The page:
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The daily press. (White Plains, N.Y.) 1929-????, June 24, 1929, Image 7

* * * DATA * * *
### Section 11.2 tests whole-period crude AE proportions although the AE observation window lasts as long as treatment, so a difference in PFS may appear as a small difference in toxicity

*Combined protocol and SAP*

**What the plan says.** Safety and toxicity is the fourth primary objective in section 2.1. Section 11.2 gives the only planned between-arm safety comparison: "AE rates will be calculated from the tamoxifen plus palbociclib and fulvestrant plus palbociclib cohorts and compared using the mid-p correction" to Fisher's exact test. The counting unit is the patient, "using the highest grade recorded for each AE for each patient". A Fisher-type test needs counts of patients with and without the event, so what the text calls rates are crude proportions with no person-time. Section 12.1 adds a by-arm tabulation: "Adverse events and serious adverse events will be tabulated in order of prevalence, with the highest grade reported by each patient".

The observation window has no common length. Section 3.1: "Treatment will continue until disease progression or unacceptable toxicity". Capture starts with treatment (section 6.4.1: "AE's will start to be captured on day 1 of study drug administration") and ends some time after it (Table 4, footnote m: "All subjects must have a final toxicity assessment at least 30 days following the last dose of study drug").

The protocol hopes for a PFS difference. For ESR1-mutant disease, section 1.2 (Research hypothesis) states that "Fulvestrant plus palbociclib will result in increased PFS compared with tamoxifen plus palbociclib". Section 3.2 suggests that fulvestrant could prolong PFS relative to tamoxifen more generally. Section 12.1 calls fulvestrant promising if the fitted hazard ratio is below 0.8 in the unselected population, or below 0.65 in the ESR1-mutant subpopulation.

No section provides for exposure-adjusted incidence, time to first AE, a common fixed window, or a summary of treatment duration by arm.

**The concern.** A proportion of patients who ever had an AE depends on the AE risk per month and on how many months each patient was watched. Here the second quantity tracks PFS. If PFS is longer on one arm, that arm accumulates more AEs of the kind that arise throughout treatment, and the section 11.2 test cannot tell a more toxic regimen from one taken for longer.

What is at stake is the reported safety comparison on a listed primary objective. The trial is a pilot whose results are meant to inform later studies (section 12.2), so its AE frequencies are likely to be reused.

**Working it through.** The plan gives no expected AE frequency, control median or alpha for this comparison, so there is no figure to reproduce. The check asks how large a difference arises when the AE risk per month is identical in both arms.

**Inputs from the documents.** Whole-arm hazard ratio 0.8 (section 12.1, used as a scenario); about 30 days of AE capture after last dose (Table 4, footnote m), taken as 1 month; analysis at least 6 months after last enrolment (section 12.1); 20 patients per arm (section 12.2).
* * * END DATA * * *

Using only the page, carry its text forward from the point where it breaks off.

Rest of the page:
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■HOMipRipS \pELEPHONE 9200 THE DAILY PRESS, WHITE PLAHISJL Y„ MONDAY. JUNE 24. 1929 5 ,JL Y. T elephone 9200 ^New§ m'.Socusal Circles of Wlbite , Flams and Tiemity ‘ Seed of tKe Gospel Has Fallen, On Ready Soil, ” Is Elmsford. - Minister ’ s Estimate In Farewell POST ROAD HONOR ROLL LISTS 143 Students Have Earned “ B* or “ A\ Dtmjng the Entire. Term in All Subjects In ­ cluding Citizenship Oil the Poet Road School honor roll for the term announced today by Principal Lillian p. Weller are m Hi names of etudenta who have earned either -\B\ or \A\ In all subjects Including citizenship. The honor roll follows: Elementary Division Kindergarten — James Andress. Robert Baltes. Alan Borst. Michael Claramella Anthony ’ Matrango. Thomas Simpson. Rita Bauer, Bar ­ bara Blight. Margaret Fettia. Jane Field. Madeline Gordon. Olive Gosse. Jessie McLean, Anastasia Nlcolettl. Agnes Odell. Elizabeth- Oulmette, Donald Pullla. Barbara Richards. Frances Schiller. Char ­ lotte VeaxJe. Marie Waggaman. Bernard 'Claramella. Theodore Clark. Leo Falk. Paul Fitting, Warren. Holtskamp, Ronald Keil ­ lor. Bruce Simmer. Walter Simp ­ son. Roland WleUng. Virginia Burke. Edith Dinlocker. Gloria Donaldson, Marie Glanzero. Mary Herrmann. Valerie Klein. Carmen Lab re. Florence Larson. Florence Levine, Margaret Lind. Vivian Pa ­ quette. Marlon Pierce. Evelyn Pop ­ per. Marie Ryder. Estelld Stockier. First Grade — Doris Atkins, Patri ­ cia Dynan.- Frances Schor. Mary Elizabeth Veaxie, Byron Klngery, Betram Martin. Warren VanDuynr. BuderieV Webber, Jack Hurley. Je-.pi. Kiaalck, Wallace Peper. Leon Podkamlner, Karl Zler. Mar ­ jorie -Taylor. Robert Zoch. Second Grade — John Bruttlng. Richard Mendrs. Leslie Milne, Je- iome Popper. Roger Smith. Walter Smith. Rita Dobbalaer. Marie Fu- sillo, Arlene Helnze. Dorothy Her ­ rick. Helen McConaughy. Anna Nl- coletti. Jean Norton, Frances Pet- rued. Leah Popper. Nancy Roach. Marjorie Silverman. Nancy Tomp ­ kins. Alvin DeLorme. Joseph Frankfort. Robert Rlcaud. Virginia Bcndt. Dorothea Dwyer. Marjorie Falk. Clarice Gosse. Violet Jewell. Barbara Lewis. Sarah Requa Third Grade. — Julia Hickey. Mar ­ lon Wallach. Vivian Oraether, El ­ len Simons. Israel Sudman. Fourth Grade. — Audrey Bailey, Myrtle Levy. Josephine Matrango. Ruth 8treit. Joseph Murphy, Jane Waggaman. Roberta Wilhelm. Fifth Grade. — Arthur Eggleston. Irving Koslovsky. Mlrabeau ■* Adele Druss. Jean Druss. Jei Conaugby. Jane Seaver. Helen Cul- yer. .Bernadette Doscher, Jean Fet ­ tle, Elizabeth Grelm. Gertrude Kel ­ ly. Margaret McL-an, Doris Par ­ son. Eva Schroff. Sixth Grade — Alexander Belling* er. Isabel Tarobola. Mary Swart - wout, Dorothy Southmayd. Viola Tufts. Fannie Cohen. Junior High Division Hev^^ Grade — Evelyn Condlt, Eleanor Seaman. Otto George. Ev- \ erett Swart wout. Leslie Wackwttzt '.^Eighth Grade — John Antolnades, ^Walter Duryea Halsey Bullen. John Kennedy. Elinor Anderberg, Marguerite Kuhlmann, D»yi ' Friedman. Maurice Levy. .Wtlllai Popper. David Bchwarz. Margaret Hunt. Ninth Grade — Robert Lee. Helen Cohen. Janet Rooms. Eva Sjostrom. Thirty-nine stiidents of the ele ­ mentary division of the Poet Road School have perfect record In at- t rod an re and punctuality for term of 98 days, as follows: Second Grade — Donald Dulgnan. William Nelson. Cameron Webber. Muriel Dulgnan. Alice Hlrschman. Gllda Oliva. Third Grade. — Vivian Graather, Marlon Lewta Gunnar Nelson. Fourth Grade. — Collins \Brevoori, Marguerite Ebel. Pearl I Garrett. Josephine Matrango. Roberta Wil­ helm. Walther Aube!. Raymond Oeftlger, Sidney Suoman, Gerald Whalen, Charter Wilting, Helen Milne. Fifth Grade — John Oaddts. Phll- Jp Requa Jean Fettle. Elizabeth .cises of St. John's Parochial School. Joseph Nanneriello, William Kenny, John Marhach and Walter Duffy will ro to the Regis School and Harold Cleary to the Ford ham* Pre ­ paratory School. 3jg F^eU Osgood In Baccalaureate Urges Seniors To Recognize. Part God Plays In Daily Lives Stresses Need of,Method to Develop Right Living — Other Min ­ isters Participate in Special Annual Services at High School. Sixth Grade — Henry Fulle. An- tor four >° n R dreary yearx ' — • -. without accomplishing a thing. Perhaps the most Important rea ­ son for my failure has been the fact that I bay* refused to cater to pertain members of the church as they expected me to do. If to. I have no regrets In my failure.'*' thony Parlse. Frederick Prii la Brlcker. Mabel Gollner, Lola Washburn. Jean Washburn. Chea ­ ter Erickson. Harold Ferris. Ar- Rthur Peterson, David See. Virginia Baltes. Mary Crosier, Lawrence Lottler, Edward Johnstone. Fifty-nine students of the Junior High Division of the Poet Road School have perfect record In at ­ tendance and punctuality for term of 98 days as follows: Seventh Grad* — Mary Iozxo. Car ­ rie Tyler. Paul Brown. William Brown, Stewart Henry. Douglas Potter, Benjamin Oliva. Rose Ios- zo. 'Eileen Holler. Peter Kagan. Kenneth Jeffrey. PhUomena Rorm- blto. Elizabeth Roach. Yvonne Von Dared t.t Robert Moore. Marion Adolfson, Florence Mode, Helen Rosado. Elvah Watars. Eighth Grade — Walter Duryea Conceits Baresal. Mary Morzillo, Robert Arnold. Alexander Parlse. Agnes Lundbsrg, Philip Hurd. Mar- - gurrite Kuhlmann. Mildred Mode. Donajd Ferris. Margaret Hunt. Lena Claramella. Donald Doyle. WlIHam Ruble. Louie Coupe. Roger Shoemaker. Evelyn Starkey. Ninth Grad » — Ralph Connor, Jazote Kiely. Leslie Potter. John Rngo. Michael Savanella. Daniel Velsof. Muriel Beckett. Doris Erick ­ son. Frances Murphy. Rose Notch. Frank ClrnelU. America Tarobola. Loyi* Capone, gedrtc Tiebout. Hel- erf Ar.gell. Dorothy Kennedy. Ba- Final Concert Of the Season This Evening Tonight there will be held at Caroline Beeson. Fry's studio the last of her recitals for this season. Four singers 'will present a pro-_ gram of songs for the four, td* ‘ gethcr, and for each Individually. Earls Core. Jenor, and Hillman Hunnewell. baas. wlU be supported In the lighter range of voice by Mlea Mildred Payne, soprano, and Miss Katherine Hudson, contralto. The feature of the evening will be an arrangement of the Llebeslleder of Brahms. Opus. 82, originally written for two pars on the piano, for the four voices The accom ­ paniments will be played by Leonice plea for the application of { idgmcnt and method In their ally lives and. the recognizance of the important part that God plays In their careers were the principal polnla of the annual baccalaureate Mrmon of the White Plain* High 'School graduating class given by the Rev. C. Sumner Osgood, pastor of the Chatterton Hill Congrega ­ tional Church of thle city, yester ­ day afternoon In the high school . In the presence of the graduating class, friends and rela- Rev. Mr. Osgood declared that every etep the graduates made In the fulfillment of a nobler mnn- hood and womanhood Is a step that haa hern accomplished with God's assistance. He charged the gradu ­ ates with the duties they would have to bear when they Were out In the world and old them (hat the practice of the art and study living was within their reach, thry wished to take advantage of Representatives of five parishes of the city were present on the platform for the services. The Ri George Phillips Payson of Gref ridge Congregational Church, led opening sentences: the Rev. Al- ; E. Beebe, pastor of the Me­ morial M. E. Churrhl pronounced the Invocation: the Rev. Roland C. Ormsbee .of 8t. Bartholomew'! Church, led the scripture reading, and the Rev. Thomas F. Watkins, P^-abyterlan -Church, pro ­ nounced the benediction. “Too Valuable To Lose\ The High School Orchestra tin- tr the direction of J. Dale Diehl, taiated in the muslckl portion of the program, as did the choir of the Chatterton Hill Church. The Rev. Osgood spoke as fol- Tlie other day I saw a newspa ­ per picture of a man engagad In thi task of pushing a peanut up Plke'i Peak with his\ nose. It was said that he wanted to be the champion peanut pusher of the world. When he had noaed the peanut to the top of the mountain, hq thought ' could be happy. This Is typical of e effort which go around ns. So many things which men do In thl ’ world are not much wrong as foolish. We ■ ’ What * the u»e? major task in life Is to discover what la worth striving for. Other ­ wise w t may find thqt We have been busily- spending oujr days pushing some kind of a peanut. ire set entirely (o blame for itefulnese In life. Try as we may to make the most out of life, we yet find wastefulnees strongly entrenched In the social ordi Industries are efficient In prevent ­ ing the waat of products 01 tertals. but are often extremely carries at tha finer elements of human Ufa. There are doubtless la las Ford factories who are capable of much higher things. Whta docs Industry care? She keeps right on asking them to fasten Nut forty-two on to Bolt flf- ty-atx. and has no further Interest ' “ There were literary and musical genlusea in the World War. What did the war fiend care? their brains Into the mud regard whatever for the possibilities life. There are whole areas of society wl s truly s-enes of desolate waatr s are those pitiful burned over _ tump lands In some parts of Pen ­ nsylvania. Forests might be stand ­ ing there If men had felt even a tenth part of the tragedy of waste. Finer and .abler men ml^ht fUl our cities If we only knew how to save iw goes to waste In tbetr in curing exists In tbs v bette Kohn. Betsey Swart wout. Ed ­ gar Duryea. Richard Owen. Louis Rago. Mary RJcha.d*. Eva Bjoe- derstand 1 . than try to un- But the Immediate a our own Individual lives. Ths principal waste which coufps In our Uvea Individually Is due to our failure to use all that we start out with. Ws lose \too much of It along the droll of the' years. Let me enumerate the things which Uvea which I would like lo have you keep and develop. They may riot be the things which are al ­ ways mentioned, but 1 think they are worth emphasizing. \The first Is speed. The ’ young people that I know think fast, al ­ though they sometimes make' mis ­ takes. They are tremendously busy, though not always with stud ­ ies. They seem to use up more enetgy dally than I do. I do not mean to advise that you keep tbta up all your live. Yet II Is a fact that we waste a great deal of life simply because wc do not use It. William James In his famous essay on The Hlddten Energies of Men ’ estimated that all of us Uve far be ­ low our real capacities. * “ There ts much more In each of us than we ever utilize. When something comes along to wake us up. we do surprising things. • If a Ore breaks out In a building, every ­ one Is able to perform physical feats and perhapa show remarkable courage. Of course, there are limits. The trees do not grow into the eky,' nor can we Uve every day as If there were a Ore. The Needed Spirit \Yet Rev. A. F. Parker Verbally Chastises Parishioners in Last Sermon-Declares They Lack Faith and Pride. Declaring that the Dutch Re ­ formed Church of Elmsford had failed utterly to support him dur ­ ing his four years' ministry there, the Rev. Archibald F. Parker, pastor, preached hie farewell i*_ riion yesterday morning and la pre ­ paring today to leave the village. / Dr. Parker said yesterday that he had no church to. go to/ and that hie plans for the future are as yet not definite, but added that he had no draire to waste more of his time In the Elmsford church where' the communicants \play at religi ­ on\ and the “ aeed of the got pel has fallen on rocky soil.\ Only 28 members of the church attended the service to bid the Rev. Mr. Parker farewell and to those ‘ ’ faithful few\ he told of the d>tt- durlng the yeara^of hla paatoratc i These five boys yestrday received scholarships to high school at the graduation exer-j * 1 ruse nf St Jnkn's PomMllol fielinrtl Insonll Vonnurlolln UTilltnm L'nnm* T .. I, >. \f a .-Im — I, i -church times as large expecting to email but vigorous congre ­ gation which would support me In the fight of the kingdom of God. I was bitterly disappointed. ” of thoae members have n _ been Inside the church since I been here and others have spent a great deal of time passing around destructive criticism Instead of constructive suggestion*.\ Taking as his text an excerpt from the book of Nchemiah, \For people had a mind to work, -1 the Rev. Mr. Parker said that un ­ less the members of Che Dutch Re- formed Churcn In Elmsford starf- work their church would lose ■ Influence for goo sacrifice the respect of pasaereby. Even people ... __ .... lage not members of this chufeh can easily see thkt Its members not supporting Its uastor-he sale lack or Pride \The lack of care taken of church and the othe r buildings the property show the lack of spir ­ ituality of the congregation,\ said. \The old sheds which form ­ erly stood in the rear of the plot were left to go to ruin until they almost fell over bccauscwthe mem ­ ber* bad no pride In their church. The churchhoute Itself looks It was deserted for the r*m« son. Naturally the church been deserated by the young people of the village. No one wanli ' to church in a run dowi gloomy building which shouts aloud Its lack of care. Thera is nothing here to attract young peo ­ ple and until there Is they come voluntarily. \Another reason for the lack of pride In the church ts the lack of the spirit of liberality of many Its members. They have left the finarictal support of the church to a few of the faithful who ar« appreciated. One man was known to say. 'Why should I tribute to the support of the Ister?' Those people give accord ­ ing to their meanness and not ac ­ cording to their means. \This church Is In a dead des.ilated spiritual condition causj the seed of .the gospel has fallen on rocky soil. Many people come to ih>:r<9 <jr ‘ pastor whll\ others deluxe to come at all Some joined the chu.th In the H> ’ k pluc as a so\ of a cheap Jlfe Ini.i.cce — soma of them ai going to fnd It is frn Insurance \I really belleva that chutch< should have more stringent require ­ ments for membership. Many lodges never solicit members but when anyone applies they Investi ­ gate thoroughly beforu n.-cirptlng- them. 1 think It would be an ex ­ cellent Idea for the churcn to do likewise — for obvious reasons. \Ths man of the world has faith In the Christian religion he haa lost faith In the Christian. He can rVwd the so called Christian In even though he doesn't read the Bible. Need FalUt \We need the loyalty and faith r the early Christians for the church can never succeed mission until Its members go out from It and Uve Christians lives ek days as well as on Sundays. ’ I have no farewell word*, except of appreciation to the faithful few 1 who have boosted Instead of knock- Thls is the first pastorale 1 in which I labored SOPfUNOlN CONCERT AT FRY RECITAL Mrs. Sulahcrl Present* Well Balanced Program of Sungs at Concert »n Friday Mrs Maiir Snlabert ’ of .White Plains, soloist In the First Reform ­ ed Church of Tarrytown. was the star of Friday evening's redial Iff. the studio of Caroline Beeson Fry White Plains. Mrs. Salabcrt ’ s rii soprano voice yvas heard In a aho but well thought out program of distinguished song, before n mo appreciative audience, composed persons from the neighboring cot mutinies, particularly from Whl Plains. Scarsdale and Tarrytown. Mrs. Sul she I. who haa lived Pans, was perhaps most at him In French, and her songs In th language were particularly delect ­ able. But In the German Italian songs also she netrred the spirit of the language and audience some of the national flavor of the music. Her effi many of the songa were ao lent that she was compelled peat them. Her program, though SS “ d « “ ‘ \\I wm ' ».■ So.™™/ ----- _ think we cannot do. i vol£p „„ , u , .. Many of you know the xtory note worthy that she £!£?*. “ ? “ ?!■£\■ «th ™o.„. A,,.. , h . gram, she repeated other songi, by o waa entered for the high Jump i Olympic e chosen. He cleared i particularly worth of life and 1 spiritual nature ran oe lost, it is said that a man in an art gallery waa once looking at a great picture by Whist ­ ler. and remarked bluntly, 'I can't see anything In that.' 'But.' said the man at his slde.vnffin happened to be the artist himself. 'Don't you wish you could?' The Renew of God ’ s presence In our lives and ihr Uvea of others is one of those su premeiy valuable thing* which wi o lose. the stick higher than\ any of his. opponent*, but waa disqualified be- ihlngs may be lost, cause they said hts peculiar style constituted a dive. No^ willing to say he had done everything pos ­ sible for his tsam. Tslnpleton walk ­ ed over to ths broad Jump, an event In which he was not entered and for.whlcjt he had not trained, got name announced, tearing down for one terrific Jump which qualifle him for the tegjjj. The secret waa that he had put everything he had into It. This spirit Is needed all through life. Not superficially, but In a deep sense, we must live fast. • Each generation must be a little quick. . than the preceding In getting start ­ ed on the real tanks of,living. started we must in our utmost. •Still another thing which you now have and should keep and vslsp Is method. We get that I good extent in all Scientific studies. Wa have to proceed exactly right or the experiment does : ‘ out properly. We gct_.lt In ath ­ letics: If we want to win. we hav* lo acquire the right 'form' 'Style.' This Is nothing more than method. about the successful way of doing things Is ’ needed In every depart ­ ment of Ilf*. It 1* needed In the spiritual Ufe especially. One of the things which preachers arc moijt -11 Interested in today Is to learn flow to answer people correctly when they ask. ’ How may I overcome thl* habit? How may I getjrid of thl* weakness? ’ There are many way of living and wmi successful than others mate of mine, who has made a brilliant success In Ufe. told me a few years aftsr his graduation that *ie had Just made a great dlscov- iry. he had learned how to study. \Unfortunately you may go through school and never learn how to study or you may go through Sunday school and church and never learn how lo Uve. if you ln tWnklng Do have any Interest In mastering c -\ — • - e secrets, better begin at once. 7* techniqueof living. 'I do not wish to mention my next and last point aa If It were merely one more Item In the llet of things worth keeping. It lx more than that. ' It Is something which pertains deeply to our wjiole selves. ” ou cannot separate It out as If It 'ere just anextra faculty or .habit. What I am speajcing of Is the sense (hat God Is present In Ufe. Every one of us has at times felt. It though It Is not altogether a mat- of feeling. Every one fit us has soned about It. though ’ It la much rs tthap reason. Every on* of us 1* influenced by It. though w* do not ------- acknowledge It the other smaller — * w inuuenceu oy i * some of 'alwaye acknowli * in your ( But just as t a the si e have Just because wc change this Idea or that. The Important thing about religion is not It 1 * definition, though that often helps. The Important thing is Its use. “ Like electricity, which we without being wholly able to what It is. so God comes Into __ live* as a force both familiar and strange. Every step In fulfillment of a nobler manhood or woman ­ hood Is a step which Ve make with God ’ s aertetance. If wi consciousness that thl* mean* that something ... ___ .... that might have been saved. We can of course live on so low a plane Trott^es feel no need of God. But Just ass oon as we attempt some ­ thing worth while In life, something which we feel the world need* for highest good, then we get where need God. Let us not waste good material by falling to make these attempts.\ While! he class rose and stood, the preacher said: \Members of the Class of 1929. J charge you with these four things of which we have been speaking. I charge you to live an Intens \ve life of body and mind, find'll easy to tp a sort of som ­ nambulist — half asleep and half -wake, but you have within you he possibility. If you develop It. be wide awake all along the way. :harge you to be Independent lkl^g Do not be afraid to bo. critical. Do not worship these secrets, better begin at once. __ _ _ - ways popular ones. DjfTiot. how- cling to an Idea for that learn to appreciate the thoughts of others. 'Practice tba art of living. Study the. technique of such things thoughts, emotions, prayer i faith. \Learn to recognise God In your ves and the llvea of others. Do not overlook or undervalue what e In your lives now. Do not waste the things of which we have been thinking. They perishable goods, yet they can carried through life. May It' be * ' ' \* [.H. HARWOOD OFSCARSDALE WED IN JERSEY T&kjv> Mi** Dptwillrr a* Hit Bride in Chlirt li Orcmnny Follower by Club Recep ­ tion; Will Live in N. Y. dings of late June Saturday, afternom when Miss Margiten wilier, only daught' Mrs. ’ Charles Henr; '* ’ ’ venlh street, married to Herbert sic was played by Cobleigh. profexxor 1 organist at Dartn from which Mr'Han dressed In an Ivory s plain In line, with a frolll and a long bel flaring from the war of tulle wo* wtup in She carried Madonna Mr* William Spry classmate of the hi School, waa matron the bridesmaids weri Rowland. Mts* Hein er. Miss Elisabeth 1 Katherine Pattersor Held. Mr* Paul Hpee 1. Mis* Helen Voor City. Miss Elizabeth de. Miss Mary ha i re all dressed all style of Ivory muslli butterfly bow in th cloth lined with Jut With this they wore Ivory horsehair and j of pastel colored floi Little Miss Laure iwer girl In a slml' Mr. Robert Thorn of Scarsdale waa be, brother, and ushers were Addison Rush ' William* and Cliff on Other ushers were Brown and Willard 1 York. Charles D. V trolt. and George Robert Breyfogle of The brldo has atte School ar\d Plalnfle graduated from O r 1927. She ha* also New York Central J made her debut In 1 giving Day at the F try Club, where the held yei/fer member of tho Pla Mr. Harwood gr Dartmouth In 1927. a member of Phi Delu Casque and Gaum society. He ii irtmouth Club and of the Town Clu *1r. and Mr*. Harwi mch of the summe ad will be at home at 308 East 8event York. Mr. Ha mill p tlmi BOY SCOUTS RECEIVE 24 MERITBADGES J. S. Riiuniiin anrl Philip Singer Matle Kagle Scouts At Final Spring Court Of Honor James C psh Penney, Jr:/Wed Saturday to Miss Elinor Snyder; ’ • Nuptial Ceremony at Sherry ’ s TaL» Ncw'York Girl u Bride COUNTY CHOIR in Brilliant Cercmpny. . Mr*. F. M. Minnigcr, Jr., \of Ma- maroneck. M?trqn .oF Honor., One of the Important June wed^ dings, in which a White Ptglr.s rm- deni played a principal part, was' that'on Saturday In which Mtsa Elinor SnyiUf became the bride of James cash Penney. Jr MIsa Sny ­ der la the dakjthtrr of Mr* Camp ­ bell Carrington, of 375 Park ave ­ nue and Greanhaven. Rye. and of Clarence-W* Snyder of. Philadel ­ phia Mr Penney Is ibe son of James C. Penney, of Whitehaven. White Plains, and of Belle Isle. Mi ­ ami Brnrh. head of the chain of stores th*» bear ■ President, and Mr* Yhiover spent some week*'at the Perhwy estate. Belle Isle. las', winter aflwt^thelr return from their South American trip, before the InauguraUon. The wedding on Saturday took place In the afternoon In Sherry's and was followed by a reception. The Rev. Dr Daniel A Poling, pastor of the Marble Collegiate Church, an old friend of the bride ­ groom's father, performed the Cpre- mony. The bride, who wa* escorted by her father, wore a medieval gown of cream colored sal in. made with a jong bodice and full elrcular skirt, whirl), ended In a long train. A yoke of duchess and rose point lase embellished the bodice, which had long dose sleeve*. Her veil of was held In place with a band nte point lace and clusters of orange blossom* She carried a sheaf of calls lilies. ' Bride's Sister. Matron of Honor Mr*. Frank M. Mlnnlnger. Jr, of Mamaroneck. N. Y, sister of the bride, win matron of honor She wore a long-sleeved frock of pale blue taffeta and a picture hat of the same shade, trimmed with peach-colored ribbon Th* other at ­ tendants were Mr* Knawell Penney of. Mansfleldi Ohio, slater-in-law of the bridegroom: Mrs. Beldcn Tan ­ ner of Montclair, N.J.; Mrs.Charle* Altman of thl* city, the fnrpier Miss Alice Strlngham. and Mrs. Donald Swain Morgi HAVE EVENING GARDEN MEET Rirlgovirw. Creenridge and Cliattrrtnn Hill 'Singers Have Supper and Sing Hy<nn* at Gathering The .WSptgnester Choir, compris ­ ing the Rldsgrlew Choir, tba Greenrldge Choir and Chatterton Hill Choir, assembled al th# studio of Caroline Beeson Fry last eve ­ ning and had a -very intersstiag meeting! About forty-two member* of the choirs were present, and after a meeting supper was served under the trees In Mrs Fry's beau- Uful garden Mr Royal! Dqggett and Mr Walter Roger* wers among those who addressed ths After the ro^cluslon of ths mors formal parts of the affair, ths choirs united Hi ths singing of a number of b<n-.ns ehos* r by ths different prfsor.s present. The oc ­ casion' tva* very beautiful on*, socially and musically. April Group Has Luncheon At Major Home Mr*. Klchard Major 6t Tarry- town road was the hostess Friday noon at a Covered Dish Lun ­ cheon for the April Group of ths Ladles Aid of the Memorial Meth ­ odist Episcopal Church. FotlowlnC the luncheon a business meeting was held. Plans for th# Internal \ t Iona I Bazaar to be h«ld tn No ­ vember were discussed. This group will he In charge of tbs Dutch Kitchen. Among those at ­ tending were: Mr* William John ­ ston. president of the Ladles Aid. Mr*. Aaron Hopper _ Mrs Edmund Ward. Mrs the chapel of St. Bartholomew ’ s Albm .!'* Church. Their costume* were siml- JJ™, P- c - C * r \'* n ’ M I*, lar to that of the matron of honor. | clr^\™ 0 ^,^ a S' xti ored rose,, drijlhlnium an?copper-j Hodgson. Ks-herin* colored African dai»e*. tied with j F\ 0 ’ .?™ ’ . Ann * Lawrence, and ribbon to match their frocks j “ • “ d _________ \ Roswel. Penney *., best mjn' Mn j F Ackley for hi* brother. The ushers were Frank &! Mlnnlnger, Jr, James Collyer. Edward Owlnner. Hans Klchmet. Edward Green. Donald n Morgan. Balden Tanner and Robert Chamber*. The ceremony was followed by a large reception. . Penney and hi* bride will si Thursday on the Olympic for wedding trip In Europe. On thi will I . At Health Conference Mr* Jessie F. Ackley of ths White Plains Health Department, leaves today for Saratoga, where ' -gh* will attend the New York State\ Conference for health officer* aad public health nur*e» The confer- will be held at the C : 400 East Unton Hotel from June 2t lo June 12 7. > Merit badges were awarded routs at the final spring session ’ the court of honor. Fentm Cooper Council. Boy Scout* America, held In Scout Headquar ­ ters last week. Thoae receiving the badges » ___ Richard Arnold, Troop 17, path- flndtng: J. 8. Baumann. Troop 17. scholarship, camping, bird study, eagle.; E. J. Crawford. Jr, Troop 20. music, palhflndlng. athletics. Stanley Hyman. Troop 17. handicraft, pathflndtng. star: Henry M. Jewett. Troop 17 , personal health and pathflnding, G. R. Jew ­ ett. Jr, Troop 17. personal health: Clifford Moore. Troop 17. flreman- WWl jun Popper. Troop 17. personal health: David R. Schwarz. Troop 17. personal health and path- finding: James Schnepel, Troop 20. civics, flremanshlp, star; , Philip. Singer. Troop fi. pathflnding. bird study. Eagle; Henry Southmayd. Troop 17. flremanshlp: Richard Coleman. Troop 17. Handicraft: Donald E Waggaman. Troop 17. handicraft; E Waggaman. Troop 17, Handicraft. Scouts passing testa included: Stanton Ertxon. Troop 30 second class; Scott Montgomery, Troop 20. second class: Daniel Vslsor. Troop 18, second class: John Kennedy. Troop ’ 17. first class. Dr. Franklin Squires gave a brief talk on practical first aid during the camping .season. Among th* visitor* were the lowing Scoutmaster*: S. T. Smith. Troop 7: P. F. AtLes, Troop 17; and H K. Griffin. Troop 20. In Westchester It is. easy to keep cool BRIARCLIFF LAUNDERED GARMENTS BRIARCLIFF LAUNDRY Quality and Service BRIARCLIFF MANOR, N. Y. Phone Briarcliff 2160 \ WHITE PLAINS DAILY PRESS- 36 | w^u DICTIONARY w-5* COUPON VISIT CALIFORNIA Mr. and Mrs. Joseph H. Butler id dsaghter*. of 12 Harvard Court, leave tomorrow for a live weeks ’ vacation in California They will return by way of Portland BaatUe.